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Posts Tagged ‘Roger F. Dunkley’

Deborah Shine – Haunting Ghost Stories

Posted by demonik on April 2, 2009

Deborah Shine (ed.) – Haunting Ghost Stories: Illustrations by Reg Gray (Octopus, 1980)


[image]

A spine-chilling collection of stories by the masters of horror and suspense.

Walter De La Mare – The Riddle
Stanley W. Fisher – The Sybarite
Roger F. Dunkley – Echoes In The Sand
Oliver Onions – The Mortal
Michelle Maurious – Fame
H. Brinsmead-Hungerford – Giovanni Paolo’s Land
H. G. Wells – The Red Room
Paul Dorrell – Lonely Boy
Colin Thiele – The Phantom Horses
Michael Joseph – The Yellow Cat
Stanley W. Fisher – A Little House Of Their Own
E. F. Benson – Expiation
John Gordon – Kroger’s Choice
Saki – Laura
Paul Dorrell – Tea And Empathy
M. R. James – The Haunted Doll’s House
Sir Arthur Conan Doyle – The Brown Hand
W. W. Jacobs – The Well
Robert Arthur – The Haunted Trailer
Walter De La Mare – Bad Company
Lucy M. Boston – Many Coloured Glass
Ambrose Bierce – The Stranger
Edgar Allan Poe – The Tell-Tale Heart
H. R. Wakefield – The Gorge Of The Churels
E. Nesbit – Man-Size In Marble
Brian Alderson – The Wooing Of Cherry Basnett
Ambrose Bierce – A Tough Tussle
W. W. Jacobs – The Monkey’s Paw
Glenn Chandler – The Late Departure
H. R. Wakefield – Damp Sheets
Sorche Nic Leodhas – The Battle With The Bogles
Sir Arthur Quiller-Couch – A Pair Of Hands

Another anthology aimed at a young audience which can be enjoyed by all ages. Clung onto a copy of this for years, eventually got rid of it along with most of the young adult books i’d acquired, regretted it ever since. Found this copy in a cardboard box full of old plugs, a computer mouse and a moth-eaten dayglo pink fright wig (i was tempted but didn’t have the £3 to stump up) at the local flea market on Sunday for 50p! With all the books and mags flying around just now, it will probably be a while until i get around to a rematch, but with the likes of John Gordon, Lucy Boston and Robert Arthur fighting it out with acknowledged classics and welcome, less obvious selections from Wakefield and Benson you can hardly go wrong. Minus point for the unnecessary childish doodles repeated on the inside covers (would have been just the thing to put me off the book as a kid), ‘specially after they’d done so well with the skull photo, but otherwise a dead commendable collection!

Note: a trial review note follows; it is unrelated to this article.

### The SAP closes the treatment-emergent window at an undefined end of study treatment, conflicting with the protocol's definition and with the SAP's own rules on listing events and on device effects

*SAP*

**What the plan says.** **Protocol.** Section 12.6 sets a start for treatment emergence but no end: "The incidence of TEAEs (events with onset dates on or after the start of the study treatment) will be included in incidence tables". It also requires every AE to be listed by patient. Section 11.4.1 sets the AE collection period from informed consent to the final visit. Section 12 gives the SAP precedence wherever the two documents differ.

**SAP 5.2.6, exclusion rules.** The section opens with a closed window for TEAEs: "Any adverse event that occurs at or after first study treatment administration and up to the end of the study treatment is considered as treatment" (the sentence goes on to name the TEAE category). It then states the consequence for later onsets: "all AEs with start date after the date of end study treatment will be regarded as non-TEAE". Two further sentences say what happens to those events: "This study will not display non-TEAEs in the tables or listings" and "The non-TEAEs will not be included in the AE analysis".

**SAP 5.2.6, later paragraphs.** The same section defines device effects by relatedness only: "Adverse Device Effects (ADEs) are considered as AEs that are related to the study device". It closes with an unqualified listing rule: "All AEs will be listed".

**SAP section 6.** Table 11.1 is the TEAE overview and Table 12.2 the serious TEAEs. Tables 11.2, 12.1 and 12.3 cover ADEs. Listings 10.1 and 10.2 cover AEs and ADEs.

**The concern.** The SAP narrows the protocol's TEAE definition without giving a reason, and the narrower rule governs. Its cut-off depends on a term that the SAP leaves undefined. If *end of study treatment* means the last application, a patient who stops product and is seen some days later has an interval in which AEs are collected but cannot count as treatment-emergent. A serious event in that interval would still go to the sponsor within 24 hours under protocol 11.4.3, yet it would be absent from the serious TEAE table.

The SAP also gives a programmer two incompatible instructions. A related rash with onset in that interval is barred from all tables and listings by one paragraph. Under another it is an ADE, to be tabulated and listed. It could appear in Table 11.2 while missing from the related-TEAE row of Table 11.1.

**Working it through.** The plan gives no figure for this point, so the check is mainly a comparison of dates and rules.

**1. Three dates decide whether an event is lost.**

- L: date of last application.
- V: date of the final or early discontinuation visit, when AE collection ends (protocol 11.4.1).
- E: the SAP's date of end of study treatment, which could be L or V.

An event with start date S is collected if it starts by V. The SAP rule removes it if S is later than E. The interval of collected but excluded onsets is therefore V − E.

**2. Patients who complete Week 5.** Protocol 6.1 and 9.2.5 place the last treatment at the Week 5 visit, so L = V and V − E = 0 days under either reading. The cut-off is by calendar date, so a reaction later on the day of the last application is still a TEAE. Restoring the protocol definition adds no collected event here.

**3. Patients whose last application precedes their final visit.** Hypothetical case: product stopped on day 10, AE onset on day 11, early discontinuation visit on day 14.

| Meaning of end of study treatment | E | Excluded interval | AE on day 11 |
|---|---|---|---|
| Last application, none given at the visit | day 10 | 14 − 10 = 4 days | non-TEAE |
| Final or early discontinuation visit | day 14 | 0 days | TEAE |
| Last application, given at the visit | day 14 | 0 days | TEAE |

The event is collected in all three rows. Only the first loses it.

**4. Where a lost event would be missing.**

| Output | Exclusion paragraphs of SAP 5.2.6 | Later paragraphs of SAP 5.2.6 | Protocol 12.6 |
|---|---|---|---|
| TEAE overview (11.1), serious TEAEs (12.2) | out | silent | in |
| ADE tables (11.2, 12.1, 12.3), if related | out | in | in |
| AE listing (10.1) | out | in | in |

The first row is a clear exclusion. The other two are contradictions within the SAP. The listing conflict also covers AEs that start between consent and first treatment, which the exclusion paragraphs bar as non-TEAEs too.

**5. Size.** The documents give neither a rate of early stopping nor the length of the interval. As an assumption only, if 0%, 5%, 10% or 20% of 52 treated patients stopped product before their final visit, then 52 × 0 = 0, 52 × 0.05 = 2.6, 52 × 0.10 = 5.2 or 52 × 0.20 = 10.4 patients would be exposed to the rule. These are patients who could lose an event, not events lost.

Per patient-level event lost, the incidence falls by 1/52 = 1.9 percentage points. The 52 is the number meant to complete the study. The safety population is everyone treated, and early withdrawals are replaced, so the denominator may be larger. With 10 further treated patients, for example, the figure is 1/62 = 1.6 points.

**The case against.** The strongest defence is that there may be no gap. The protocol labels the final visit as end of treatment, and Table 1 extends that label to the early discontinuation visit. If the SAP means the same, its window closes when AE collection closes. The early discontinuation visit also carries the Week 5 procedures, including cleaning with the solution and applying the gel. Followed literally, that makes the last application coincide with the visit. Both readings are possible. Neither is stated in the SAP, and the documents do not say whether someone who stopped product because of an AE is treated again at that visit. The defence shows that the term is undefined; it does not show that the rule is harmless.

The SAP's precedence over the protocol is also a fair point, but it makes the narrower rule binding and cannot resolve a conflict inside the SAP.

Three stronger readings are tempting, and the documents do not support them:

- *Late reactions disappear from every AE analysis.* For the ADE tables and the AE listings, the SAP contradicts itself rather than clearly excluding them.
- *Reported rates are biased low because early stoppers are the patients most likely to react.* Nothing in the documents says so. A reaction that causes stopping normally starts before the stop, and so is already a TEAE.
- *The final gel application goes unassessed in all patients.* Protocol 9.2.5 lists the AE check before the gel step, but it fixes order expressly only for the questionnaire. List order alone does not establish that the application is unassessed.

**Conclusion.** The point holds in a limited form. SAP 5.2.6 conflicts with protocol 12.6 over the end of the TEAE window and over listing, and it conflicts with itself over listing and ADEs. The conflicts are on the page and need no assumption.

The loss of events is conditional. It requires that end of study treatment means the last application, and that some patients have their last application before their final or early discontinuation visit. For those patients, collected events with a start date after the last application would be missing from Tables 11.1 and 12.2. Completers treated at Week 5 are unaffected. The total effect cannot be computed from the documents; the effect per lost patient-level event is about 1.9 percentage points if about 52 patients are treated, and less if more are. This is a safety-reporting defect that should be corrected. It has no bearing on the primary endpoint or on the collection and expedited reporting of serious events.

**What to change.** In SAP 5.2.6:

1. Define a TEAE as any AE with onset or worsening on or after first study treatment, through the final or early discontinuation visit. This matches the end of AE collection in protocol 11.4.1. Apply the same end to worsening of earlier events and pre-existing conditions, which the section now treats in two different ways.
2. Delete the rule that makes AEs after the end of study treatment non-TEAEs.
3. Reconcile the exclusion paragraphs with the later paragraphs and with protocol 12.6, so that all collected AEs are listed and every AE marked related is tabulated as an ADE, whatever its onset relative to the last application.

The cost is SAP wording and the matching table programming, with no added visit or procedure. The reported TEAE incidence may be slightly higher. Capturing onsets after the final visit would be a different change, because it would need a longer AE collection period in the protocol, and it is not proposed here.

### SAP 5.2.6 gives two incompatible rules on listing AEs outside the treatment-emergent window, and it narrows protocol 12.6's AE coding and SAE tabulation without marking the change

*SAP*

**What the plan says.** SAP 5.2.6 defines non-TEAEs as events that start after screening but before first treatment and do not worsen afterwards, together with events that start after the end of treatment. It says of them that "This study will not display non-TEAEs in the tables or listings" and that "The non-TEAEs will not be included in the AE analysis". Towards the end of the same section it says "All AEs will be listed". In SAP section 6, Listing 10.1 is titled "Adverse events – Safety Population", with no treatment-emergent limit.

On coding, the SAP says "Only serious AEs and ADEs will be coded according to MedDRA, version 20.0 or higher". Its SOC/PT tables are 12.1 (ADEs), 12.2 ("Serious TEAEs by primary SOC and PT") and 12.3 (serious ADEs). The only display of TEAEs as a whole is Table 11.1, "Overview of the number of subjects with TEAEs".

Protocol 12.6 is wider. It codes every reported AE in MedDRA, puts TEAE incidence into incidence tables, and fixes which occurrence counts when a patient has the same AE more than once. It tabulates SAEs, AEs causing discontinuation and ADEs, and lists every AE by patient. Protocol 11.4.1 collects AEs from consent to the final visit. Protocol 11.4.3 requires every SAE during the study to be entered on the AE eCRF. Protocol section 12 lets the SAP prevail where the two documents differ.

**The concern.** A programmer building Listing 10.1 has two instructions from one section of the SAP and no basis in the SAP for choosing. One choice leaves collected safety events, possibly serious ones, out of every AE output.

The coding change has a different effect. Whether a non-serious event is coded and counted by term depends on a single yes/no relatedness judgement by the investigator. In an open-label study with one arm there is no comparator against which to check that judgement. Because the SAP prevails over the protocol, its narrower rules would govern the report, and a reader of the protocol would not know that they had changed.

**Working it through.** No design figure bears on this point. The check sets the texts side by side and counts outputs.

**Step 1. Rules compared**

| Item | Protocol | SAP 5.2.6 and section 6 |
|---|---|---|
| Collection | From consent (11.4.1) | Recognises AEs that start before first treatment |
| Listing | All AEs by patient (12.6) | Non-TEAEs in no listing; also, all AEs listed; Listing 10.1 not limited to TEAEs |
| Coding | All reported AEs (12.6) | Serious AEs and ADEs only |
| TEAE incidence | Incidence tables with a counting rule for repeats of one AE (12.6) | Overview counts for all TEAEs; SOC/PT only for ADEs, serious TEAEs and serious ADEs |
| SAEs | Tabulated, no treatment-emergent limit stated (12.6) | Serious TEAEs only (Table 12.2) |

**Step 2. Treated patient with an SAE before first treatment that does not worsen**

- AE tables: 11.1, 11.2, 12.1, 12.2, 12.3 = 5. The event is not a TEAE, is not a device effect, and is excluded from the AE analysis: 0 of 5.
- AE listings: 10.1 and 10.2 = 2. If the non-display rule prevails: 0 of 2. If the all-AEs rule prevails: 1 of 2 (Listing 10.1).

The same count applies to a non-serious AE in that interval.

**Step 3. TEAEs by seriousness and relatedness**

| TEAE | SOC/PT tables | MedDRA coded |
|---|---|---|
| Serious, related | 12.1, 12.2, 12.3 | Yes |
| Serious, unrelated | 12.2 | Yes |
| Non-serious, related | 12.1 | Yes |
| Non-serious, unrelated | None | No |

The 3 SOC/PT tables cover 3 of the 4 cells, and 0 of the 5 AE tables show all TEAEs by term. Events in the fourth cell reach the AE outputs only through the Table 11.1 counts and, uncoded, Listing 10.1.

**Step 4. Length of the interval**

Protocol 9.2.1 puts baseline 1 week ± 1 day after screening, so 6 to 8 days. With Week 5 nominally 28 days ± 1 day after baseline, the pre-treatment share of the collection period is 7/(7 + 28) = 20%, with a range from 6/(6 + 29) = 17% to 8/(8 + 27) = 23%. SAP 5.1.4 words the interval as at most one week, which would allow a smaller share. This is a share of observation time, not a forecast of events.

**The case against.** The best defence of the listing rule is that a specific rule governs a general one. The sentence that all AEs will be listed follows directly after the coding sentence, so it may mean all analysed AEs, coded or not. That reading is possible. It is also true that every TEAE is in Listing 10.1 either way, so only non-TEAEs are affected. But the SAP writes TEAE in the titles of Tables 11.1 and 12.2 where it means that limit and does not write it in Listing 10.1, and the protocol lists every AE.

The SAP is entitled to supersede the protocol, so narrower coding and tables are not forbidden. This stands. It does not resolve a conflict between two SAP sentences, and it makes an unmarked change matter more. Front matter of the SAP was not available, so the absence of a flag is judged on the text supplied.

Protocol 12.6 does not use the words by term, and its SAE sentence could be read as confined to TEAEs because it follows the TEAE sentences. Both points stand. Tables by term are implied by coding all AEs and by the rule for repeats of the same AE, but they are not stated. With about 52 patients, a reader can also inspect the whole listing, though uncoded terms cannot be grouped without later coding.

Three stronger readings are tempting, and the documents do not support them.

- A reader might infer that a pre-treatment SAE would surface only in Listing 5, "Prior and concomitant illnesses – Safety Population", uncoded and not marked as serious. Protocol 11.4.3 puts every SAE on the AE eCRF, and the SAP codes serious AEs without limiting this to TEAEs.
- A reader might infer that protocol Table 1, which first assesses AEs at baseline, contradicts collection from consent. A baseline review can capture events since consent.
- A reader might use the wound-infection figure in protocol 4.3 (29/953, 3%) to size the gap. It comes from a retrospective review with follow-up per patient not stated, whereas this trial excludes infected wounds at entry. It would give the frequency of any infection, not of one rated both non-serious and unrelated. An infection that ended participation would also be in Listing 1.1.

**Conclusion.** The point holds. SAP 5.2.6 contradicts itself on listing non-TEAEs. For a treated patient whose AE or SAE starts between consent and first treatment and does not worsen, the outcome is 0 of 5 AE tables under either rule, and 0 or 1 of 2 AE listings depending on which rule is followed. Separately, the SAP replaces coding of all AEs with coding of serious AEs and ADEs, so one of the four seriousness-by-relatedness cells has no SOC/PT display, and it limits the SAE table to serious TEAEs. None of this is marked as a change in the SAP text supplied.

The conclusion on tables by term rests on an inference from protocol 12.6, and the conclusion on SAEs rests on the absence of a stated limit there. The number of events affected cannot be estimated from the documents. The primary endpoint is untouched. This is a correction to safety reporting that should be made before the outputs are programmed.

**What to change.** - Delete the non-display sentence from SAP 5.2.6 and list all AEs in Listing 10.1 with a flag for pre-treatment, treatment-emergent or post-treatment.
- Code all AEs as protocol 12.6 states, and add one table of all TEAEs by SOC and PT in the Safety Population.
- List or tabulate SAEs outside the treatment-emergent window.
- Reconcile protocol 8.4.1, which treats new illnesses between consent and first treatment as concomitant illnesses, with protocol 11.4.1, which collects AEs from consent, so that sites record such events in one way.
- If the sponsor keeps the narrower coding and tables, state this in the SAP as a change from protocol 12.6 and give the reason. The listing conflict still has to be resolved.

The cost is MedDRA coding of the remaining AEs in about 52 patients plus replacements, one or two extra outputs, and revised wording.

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James Hale – The Twilight Book

Posted by demonik on April 4, 2008

James Hale – The Twilight Book (Gollancz, 1981)

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Nick Bantock

Introduction

Alex Hamilton – A Helping Hand
Janice Elliott – Trystings
Steve Wilson – My Breath Is Inside You
Giles Gordon – Hamlet: The Ghost’s Story
Jay Gilbert – Aunt Jude
James Hamilton-Patterson – Two Of You
Dominic Cooper – The Country Of The Gull
Salman Rushdie – The Avatar
Sarah Lawson – Spaniard’s Rock
Fred Urquhart – The Saracen’s Stick
Roger F. Dunkley – Zane Forsyth’s Resurrection Affair
Frank Morley – The Cucullati

Blurb:

Here is a splendid collection of ghost stories, and a truly international gathering of ghosts: they come from India, medieval France, Denmark (a king, no less), Turkey, an Asian island; there’s an alarming accident in Germany, an Aztec resur­rection, an Anglo-Saxon visitation, a Roman invasion of an unexpected kind, a Spanish tragedy, and a lost child in the English countryside.

Giles Gordon shows us the battlements of Elsinore; Janice Elliott’s lovers cross the centuries in passionate reincarnation. Alex Hamilton hears a dialogue between a father in a mental home and his young son with unsafe friends; Sarah Lawson’s sad ghost is a Spanish sailor from the Armada, cast up on a Scottish island. And Fred Urquhart brings back to life in our own day, for a fitting revenge, a boy sold into slavery on the Children’s Crusade.

Frank Morley provides a grimmer haunt­ing, along Hadrian’s Wall, and James Hamilton-Paterson is truly frightening about possession in the South Seas. And there’s black humour in Steve Wilson’s tale of scatological Aunt Alice and a revenge which involves an inflatable sex-prop.

Ghosts ancient and modern patrol the twilight of the pages; turn on the light, and then turn on the light.

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